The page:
An index for every occasion

It’s hard to argue with an investor who chooses a fixed, low-price product with middling results over a fixed, high-price product that comes with considerable uncertainty about outcomes. The price gap between active and passive products is significant; that preference is entirely rational.

But there is more. In a world of efficient markets, indices are like information diamonds: the pitch black carbon of market intelligence is compressed into single indicators, built from multiple prices that reflect all available information in that market with a sparkle. In this way, they are ultra-efficient, representing the equilibrium in supply and demand.

They also are a perfect tool for anyone following the Black-Litterman strategic asset allocation model.[1] Since its publication in the early 1990s, Black-Litterman has become the leading allocation model - but has inflated the role of indices in investing in the process.

This is because Black-Litterman model allocation starts from the asset class weights in the benchmark index (the market-representative allocation premise), before adjustments are made to reflect the investor’s views on returns. The benchmark serves as the neutral starting point for all allocation decisions.

This leaves asset allocators with a natural affinity for indices. If you invest in a market cap index, the distribution of what you are buying should stay the same irrespective of how much money you pour into it. When money flows into (or out of) a market through an index, it is distributed representatively and allocators who follow the model do not need to adjust their positions.

And when everyone is in the same boat, the personal incentives for managers are skewed. Indices drive managers to ‘closet indexing’, an investment approach that is active in name (and fees) but in effect passive in outcome. When everyone else is at it, there is limited career risk in aligning to the index, but selecting securities for their longer-term potential can be quite a career gamble in the short to medium term, especially when a portfolio is much more concentrated than the index. When underperformance takes hold, you may not last long enough to prove you chose the ultimate winners.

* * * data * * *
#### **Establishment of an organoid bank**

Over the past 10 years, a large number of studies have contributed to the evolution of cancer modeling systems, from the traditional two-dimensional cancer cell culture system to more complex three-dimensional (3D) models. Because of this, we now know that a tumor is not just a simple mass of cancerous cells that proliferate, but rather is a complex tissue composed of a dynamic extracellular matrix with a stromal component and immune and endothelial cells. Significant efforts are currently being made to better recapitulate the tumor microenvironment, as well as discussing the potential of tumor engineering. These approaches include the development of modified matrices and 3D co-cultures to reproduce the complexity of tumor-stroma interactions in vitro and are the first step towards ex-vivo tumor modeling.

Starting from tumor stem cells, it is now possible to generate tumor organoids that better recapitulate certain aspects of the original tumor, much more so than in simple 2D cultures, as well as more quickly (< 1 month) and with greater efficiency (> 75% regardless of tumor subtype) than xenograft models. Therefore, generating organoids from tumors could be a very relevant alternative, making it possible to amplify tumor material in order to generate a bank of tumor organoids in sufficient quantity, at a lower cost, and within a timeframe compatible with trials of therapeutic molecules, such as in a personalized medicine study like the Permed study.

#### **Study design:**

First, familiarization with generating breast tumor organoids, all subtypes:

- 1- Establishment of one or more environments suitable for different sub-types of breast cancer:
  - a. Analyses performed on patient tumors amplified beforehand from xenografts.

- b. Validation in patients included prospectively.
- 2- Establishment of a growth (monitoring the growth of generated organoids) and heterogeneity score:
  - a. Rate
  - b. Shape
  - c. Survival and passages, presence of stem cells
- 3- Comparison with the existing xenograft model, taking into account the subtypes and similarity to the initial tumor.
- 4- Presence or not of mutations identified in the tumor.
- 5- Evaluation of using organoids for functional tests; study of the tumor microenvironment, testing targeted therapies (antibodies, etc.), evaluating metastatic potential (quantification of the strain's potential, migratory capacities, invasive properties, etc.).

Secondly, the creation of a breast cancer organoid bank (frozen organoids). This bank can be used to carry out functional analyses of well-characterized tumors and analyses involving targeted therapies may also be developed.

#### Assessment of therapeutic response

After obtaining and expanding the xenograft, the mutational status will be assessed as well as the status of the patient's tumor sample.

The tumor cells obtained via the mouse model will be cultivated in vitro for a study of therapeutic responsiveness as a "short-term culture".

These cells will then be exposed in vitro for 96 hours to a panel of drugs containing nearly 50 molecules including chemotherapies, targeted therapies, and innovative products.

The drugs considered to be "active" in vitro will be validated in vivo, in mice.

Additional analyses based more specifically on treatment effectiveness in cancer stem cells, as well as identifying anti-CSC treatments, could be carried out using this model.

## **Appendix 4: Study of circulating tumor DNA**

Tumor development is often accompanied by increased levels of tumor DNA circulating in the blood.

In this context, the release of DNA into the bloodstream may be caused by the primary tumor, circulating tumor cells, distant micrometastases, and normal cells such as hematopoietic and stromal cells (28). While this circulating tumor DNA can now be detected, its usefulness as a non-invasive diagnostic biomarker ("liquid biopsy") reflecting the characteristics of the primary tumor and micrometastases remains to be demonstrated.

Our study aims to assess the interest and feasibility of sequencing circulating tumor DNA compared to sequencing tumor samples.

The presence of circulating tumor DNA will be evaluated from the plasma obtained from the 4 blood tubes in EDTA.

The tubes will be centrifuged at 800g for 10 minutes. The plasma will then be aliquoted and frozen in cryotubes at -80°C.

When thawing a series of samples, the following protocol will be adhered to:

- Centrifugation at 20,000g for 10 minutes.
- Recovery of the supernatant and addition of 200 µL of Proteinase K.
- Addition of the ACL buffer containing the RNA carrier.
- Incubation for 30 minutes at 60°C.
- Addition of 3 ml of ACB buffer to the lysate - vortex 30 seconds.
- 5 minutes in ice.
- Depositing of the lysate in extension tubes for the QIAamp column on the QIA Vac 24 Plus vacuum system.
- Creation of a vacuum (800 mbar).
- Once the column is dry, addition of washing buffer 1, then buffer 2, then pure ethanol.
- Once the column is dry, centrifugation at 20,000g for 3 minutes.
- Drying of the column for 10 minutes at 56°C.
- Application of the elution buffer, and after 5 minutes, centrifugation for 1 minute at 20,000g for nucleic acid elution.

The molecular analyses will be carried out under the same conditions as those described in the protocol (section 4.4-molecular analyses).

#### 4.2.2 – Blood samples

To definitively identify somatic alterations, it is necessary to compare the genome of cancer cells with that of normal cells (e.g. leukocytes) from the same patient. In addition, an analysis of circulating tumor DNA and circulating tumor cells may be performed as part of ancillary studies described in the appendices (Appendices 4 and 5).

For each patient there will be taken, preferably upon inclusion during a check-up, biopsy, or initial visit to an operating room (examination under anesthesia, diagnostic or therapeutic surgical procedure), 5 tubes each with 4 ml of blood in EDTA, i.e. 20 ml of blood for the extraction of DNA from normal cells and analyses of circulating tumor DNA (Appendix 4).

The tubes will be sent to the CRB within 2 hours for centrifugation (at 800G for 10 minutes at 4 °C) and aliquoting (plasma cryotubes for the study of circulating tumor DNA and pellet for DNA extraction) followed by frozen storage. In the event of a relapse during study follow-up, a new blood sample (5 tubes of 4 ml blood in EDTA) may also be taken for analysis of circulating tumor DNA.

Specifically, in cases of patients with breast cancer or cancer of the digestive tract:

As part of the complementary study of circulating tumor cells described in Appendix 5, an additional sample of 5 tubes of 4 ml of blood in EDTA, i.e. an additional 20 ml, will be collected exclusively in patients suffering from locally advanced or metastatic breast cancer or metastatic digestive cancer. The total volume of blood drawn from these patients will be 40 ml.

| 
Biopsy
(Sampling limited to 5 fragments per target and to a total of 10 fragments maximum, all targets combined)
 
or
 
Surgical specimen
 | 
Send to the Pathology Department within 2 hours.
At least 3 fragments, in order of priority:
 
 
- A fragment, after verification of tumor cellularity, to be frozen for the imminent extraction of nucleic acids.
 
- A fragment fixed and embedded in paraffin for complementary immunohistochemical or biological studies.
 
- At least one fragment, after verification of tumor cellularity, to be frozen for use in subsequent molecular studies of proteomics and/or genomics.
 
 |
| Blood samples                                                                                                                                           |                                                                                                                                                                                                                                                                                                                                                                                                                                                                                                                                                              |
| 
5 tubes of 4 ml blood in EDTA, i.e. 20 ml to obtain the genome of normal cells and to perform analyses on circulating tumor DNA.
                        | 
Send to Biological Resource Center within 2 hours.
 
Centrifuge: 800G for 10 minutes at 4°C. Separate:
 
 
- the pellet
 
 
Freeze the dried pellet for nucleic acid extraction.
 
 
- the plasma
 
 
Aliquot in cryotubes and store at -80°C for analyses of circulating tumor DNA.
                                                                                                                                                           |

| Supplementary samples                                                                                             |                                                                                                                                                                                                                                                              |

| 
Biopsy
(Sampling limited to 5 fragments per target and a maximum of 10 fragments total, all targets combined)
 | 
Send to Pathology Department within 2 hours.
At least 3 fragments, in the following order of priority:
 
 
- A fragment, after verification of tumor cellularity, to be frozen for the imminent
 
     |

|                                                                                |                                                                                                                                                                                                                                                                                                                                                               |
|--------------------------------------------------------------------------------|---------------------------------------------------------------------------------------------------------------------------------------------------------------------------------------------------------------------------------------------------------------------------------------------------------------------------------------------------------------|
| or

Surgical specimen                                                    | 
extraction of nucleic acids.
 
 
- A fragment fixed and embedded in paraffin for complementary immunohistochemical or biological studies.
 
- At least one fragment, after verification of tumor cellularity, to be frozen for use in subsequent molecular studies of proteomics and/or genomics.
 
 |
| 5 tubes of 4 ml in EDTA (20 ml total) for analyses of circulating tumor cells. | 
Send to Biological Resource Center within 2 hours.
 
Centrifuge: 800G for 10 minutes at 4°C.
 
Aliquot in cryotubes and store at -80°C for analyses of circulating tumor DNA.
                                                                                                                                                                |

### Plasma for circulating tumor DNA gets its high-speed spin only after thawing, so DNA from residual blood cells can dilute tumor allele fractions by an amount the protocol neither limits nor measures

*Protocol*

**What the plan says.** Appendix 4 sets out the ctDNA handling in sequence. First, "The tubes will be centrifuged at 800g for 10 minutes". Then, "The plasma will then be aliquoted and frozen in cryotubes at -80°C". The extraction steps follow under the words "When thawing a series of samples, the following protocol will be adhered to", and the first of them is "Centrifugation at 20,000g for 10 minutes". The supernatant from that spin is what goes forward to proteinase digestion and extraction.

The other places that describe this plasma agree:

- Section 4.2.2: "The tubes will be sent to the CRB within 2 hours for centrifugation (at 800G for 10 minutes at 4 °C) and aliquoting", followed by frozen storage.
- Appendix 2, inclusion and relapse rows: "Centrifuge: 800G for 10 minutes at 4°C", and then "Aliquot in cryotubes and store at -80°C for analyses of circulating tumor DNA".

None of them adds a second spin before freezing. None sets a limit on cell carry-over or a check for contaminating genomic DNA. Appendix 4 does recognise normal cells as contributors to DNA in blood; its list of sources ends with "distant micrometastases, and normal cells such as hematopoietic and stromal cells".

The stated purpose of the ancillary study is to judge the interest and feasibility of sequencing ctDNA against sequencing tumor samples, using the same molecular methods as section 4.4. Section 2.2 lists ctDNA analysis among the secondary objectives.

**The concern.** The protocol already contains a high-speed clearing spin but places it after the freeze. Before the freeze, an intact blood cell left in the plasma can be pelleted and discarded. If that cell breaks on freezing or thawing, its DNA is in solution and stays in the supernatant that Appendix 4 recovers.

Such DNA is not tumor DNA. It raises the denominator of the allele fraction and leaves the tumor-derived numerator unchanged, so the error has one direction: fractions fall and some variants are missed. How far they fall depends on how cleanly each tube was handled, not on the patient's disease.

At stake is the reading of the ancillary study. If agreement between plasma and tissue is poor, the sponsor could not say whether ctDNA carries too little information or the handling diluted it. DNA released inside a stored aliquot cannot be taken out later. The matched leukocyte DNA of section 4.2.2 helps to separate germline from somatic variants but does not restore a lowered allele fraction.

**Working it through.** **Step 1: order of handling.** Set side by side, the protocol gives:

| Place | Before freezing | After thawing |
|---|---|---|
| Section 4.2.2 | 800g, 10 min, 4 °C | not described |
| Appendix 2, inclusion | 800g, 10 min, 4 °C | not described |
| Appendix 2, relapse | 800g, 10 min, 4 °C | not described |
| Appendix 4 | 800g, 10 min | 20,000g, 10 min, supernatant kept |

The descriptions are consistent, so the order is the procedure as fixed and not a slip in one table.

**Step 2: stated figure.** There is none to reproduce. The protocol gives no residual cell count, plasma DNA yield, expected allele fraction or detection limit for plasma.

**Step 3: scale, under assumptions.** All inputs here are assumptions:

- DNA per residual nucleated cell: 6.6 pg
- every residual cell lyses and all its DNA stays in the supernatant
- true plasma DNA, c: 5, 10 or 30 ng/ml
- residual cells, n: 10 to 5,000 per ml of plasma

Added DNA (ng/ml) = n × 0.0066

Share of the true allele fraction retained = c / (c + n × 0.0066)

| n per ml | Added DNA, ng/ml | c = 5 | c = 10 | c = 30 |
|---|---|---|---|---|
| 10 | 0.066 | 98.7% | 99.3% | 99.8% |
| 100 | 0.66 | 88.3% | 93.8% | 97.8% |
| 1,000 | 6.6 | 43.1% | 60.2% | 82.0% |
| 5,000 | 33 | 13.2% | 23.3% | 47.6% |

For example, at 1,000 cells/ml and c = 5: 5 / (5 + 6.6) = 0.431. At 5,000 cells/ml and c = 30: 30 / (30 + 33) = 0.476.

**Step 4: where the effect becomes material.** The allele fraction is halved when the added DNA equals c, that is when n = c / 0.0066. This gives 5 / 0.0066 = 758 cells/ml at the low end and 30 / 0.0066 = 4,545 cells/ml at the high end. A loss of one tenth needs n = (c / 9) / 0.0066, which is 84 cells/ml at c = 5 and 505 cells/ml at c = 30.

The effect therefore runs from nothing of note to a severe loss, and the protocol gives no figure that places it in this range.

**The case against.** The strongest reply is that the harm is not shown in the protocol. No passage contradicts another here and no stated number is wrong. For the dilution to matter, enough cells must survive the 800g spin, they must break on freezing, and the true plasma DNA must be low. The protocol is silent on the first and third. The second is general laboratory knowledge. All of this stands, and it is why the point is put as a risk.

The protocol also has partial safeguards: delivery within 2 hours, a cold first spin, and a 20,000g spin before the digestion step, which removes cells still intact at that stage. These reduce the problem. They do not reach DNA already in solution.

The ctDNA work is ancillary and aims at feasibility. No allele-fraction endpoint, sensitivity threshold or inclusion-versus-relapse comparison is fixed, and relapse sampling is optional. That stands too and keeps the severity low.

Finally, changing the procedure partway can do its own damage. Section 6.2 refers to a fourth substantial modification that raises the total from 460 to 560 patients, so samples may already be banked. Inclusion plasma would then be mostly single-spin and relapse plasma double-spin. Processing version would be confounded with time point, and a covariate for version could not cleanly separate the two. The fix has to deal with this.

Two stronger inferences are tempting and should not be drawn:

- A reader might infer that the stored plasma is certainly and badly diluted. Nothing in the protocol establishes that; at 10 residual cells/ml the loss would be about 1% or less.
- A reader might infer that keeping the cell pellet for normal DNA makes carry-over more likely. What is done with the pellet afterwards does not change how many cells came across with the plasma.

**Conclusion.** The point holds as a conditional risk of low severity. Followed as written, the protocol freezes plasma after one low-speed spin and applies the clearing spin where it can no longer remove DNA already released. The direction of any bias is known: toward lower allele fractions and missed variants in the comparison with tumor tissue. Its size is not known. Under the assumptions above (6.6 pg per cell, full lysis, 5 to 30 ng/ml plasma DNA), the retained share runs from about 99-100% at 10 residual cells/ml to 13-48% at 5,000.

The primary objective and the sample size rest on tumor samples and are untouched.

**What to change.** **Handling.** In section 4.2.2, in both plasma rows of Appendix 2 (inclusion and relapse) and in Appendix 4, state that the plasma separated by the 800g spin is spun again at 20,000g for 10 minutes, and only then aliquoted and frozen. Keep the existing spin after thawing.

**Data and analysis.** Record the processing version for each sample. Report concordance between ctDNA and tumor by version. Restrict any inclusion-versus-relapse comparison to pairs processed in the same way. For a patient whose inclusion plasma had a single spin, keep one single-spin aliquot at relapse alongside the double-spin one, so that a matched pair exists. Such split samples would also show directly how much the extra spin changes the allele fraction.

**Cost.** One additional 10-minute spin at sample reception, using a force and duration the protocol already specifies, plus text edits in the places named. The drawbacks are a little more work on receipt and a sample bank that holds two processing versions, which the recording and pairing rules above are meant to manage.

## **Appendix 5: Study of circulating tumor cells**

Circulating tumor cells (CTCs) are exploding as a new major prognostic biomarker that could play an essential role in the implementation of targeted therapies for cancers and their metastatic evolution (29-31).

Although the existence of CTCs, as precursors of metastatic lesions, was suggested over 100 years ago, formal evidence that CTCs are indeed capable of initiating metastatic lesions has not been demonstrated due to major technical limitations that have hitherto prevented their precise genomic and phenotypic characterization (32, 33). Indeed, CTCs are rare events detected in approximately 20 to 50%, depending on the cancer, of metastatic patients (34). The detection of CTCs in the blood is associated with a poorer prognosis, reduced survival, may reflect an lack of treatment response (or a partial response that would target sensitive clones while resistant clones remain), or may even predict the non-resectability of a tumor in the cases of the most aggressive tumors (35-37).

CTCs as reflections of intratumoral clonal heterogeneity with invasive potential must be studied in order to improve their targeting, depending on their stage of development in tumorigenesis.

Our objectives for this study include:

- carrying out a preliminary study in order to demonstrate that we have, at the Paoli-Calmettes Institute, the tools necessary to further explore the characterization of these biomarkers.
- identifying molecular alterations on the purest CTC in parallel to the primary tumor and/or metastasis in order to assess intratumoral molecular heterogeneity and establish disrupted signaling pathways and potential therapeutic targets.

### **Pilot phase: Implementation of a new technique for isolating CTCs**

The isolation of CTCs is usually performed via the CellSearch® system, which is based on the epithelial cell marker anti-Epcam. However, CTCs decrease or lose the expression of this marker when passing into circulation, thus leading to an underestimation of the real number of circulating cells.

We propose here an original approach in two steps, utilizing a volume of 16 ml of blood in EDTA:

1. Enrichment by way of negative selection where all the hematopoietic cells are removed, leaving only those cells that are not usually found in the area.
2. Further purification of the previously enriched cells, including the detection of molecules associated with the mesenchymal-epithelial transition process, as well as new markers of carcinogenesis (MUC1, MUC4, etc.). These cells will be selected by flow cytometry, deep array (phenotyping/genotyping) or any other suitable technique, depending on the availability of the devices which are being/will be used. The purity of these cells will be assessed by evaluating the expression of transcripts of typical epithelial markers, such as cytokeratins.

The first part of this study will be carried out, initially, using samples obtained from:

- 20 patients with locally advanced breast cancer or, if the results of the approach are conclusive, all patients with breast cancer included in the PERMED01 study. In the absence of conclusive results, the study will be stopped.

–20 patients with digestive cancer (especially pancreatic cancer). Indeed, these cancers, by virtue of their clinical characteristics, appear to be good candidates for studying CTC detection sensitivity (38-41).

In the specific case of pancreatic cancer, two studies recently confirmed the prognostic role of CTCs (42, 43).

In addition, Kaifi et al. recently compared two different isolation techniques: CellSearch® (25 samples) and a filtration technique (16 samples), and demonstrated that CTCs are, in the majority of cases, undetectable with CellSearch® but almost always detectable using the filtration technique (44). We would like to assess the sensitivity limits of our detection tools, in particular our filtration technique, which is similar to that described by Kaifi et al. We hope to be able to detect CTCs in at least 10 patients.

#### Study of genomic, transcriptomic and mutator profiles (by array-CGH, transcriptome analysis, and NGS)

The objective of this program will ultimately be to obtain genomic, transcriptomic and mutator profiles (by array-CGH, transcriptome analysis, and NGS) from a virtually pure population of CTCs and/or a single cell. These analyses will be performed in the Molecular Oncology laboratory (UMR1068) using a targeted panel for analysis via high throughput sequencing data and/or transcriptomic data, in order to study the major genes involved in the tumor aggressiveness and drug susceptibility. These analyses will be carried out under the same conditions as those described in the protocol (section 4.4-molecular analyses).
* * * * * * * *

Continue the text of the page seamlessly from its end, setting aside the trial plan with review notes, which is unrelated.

Even when your case does not rest on longer-term opportunities generated by structural shifts, secular trends, innovation, or changing business models, you might find shorter-term value in securities mispriced by market dislocations or riding waves of behavioural biases. But when index investing becomes the norm, you can no longer rely on selling to the bigger fool.

Yet simple does not equal sound

As perfect as mathematical purity is to financial theorists, it matters not one jot to end-investors. Indices cannot be justified on their mathematical qualities alone; what matters for our pension pots is the outcome of our investment choices.

Although indices, in theory, embody perfect information, you would be hard pressed to find anyone who still believes in efficient markets with short-run price equilibrium. Inefficiencies arise from short-term distortions and medium-term oscillations around equilibrium prices, fuelled by both supply and demand overshooting. Demand and supply are imperfect information, not every potential buyer has access to the securities they might desire, and corporate actions such as share buy-backs can distort supply.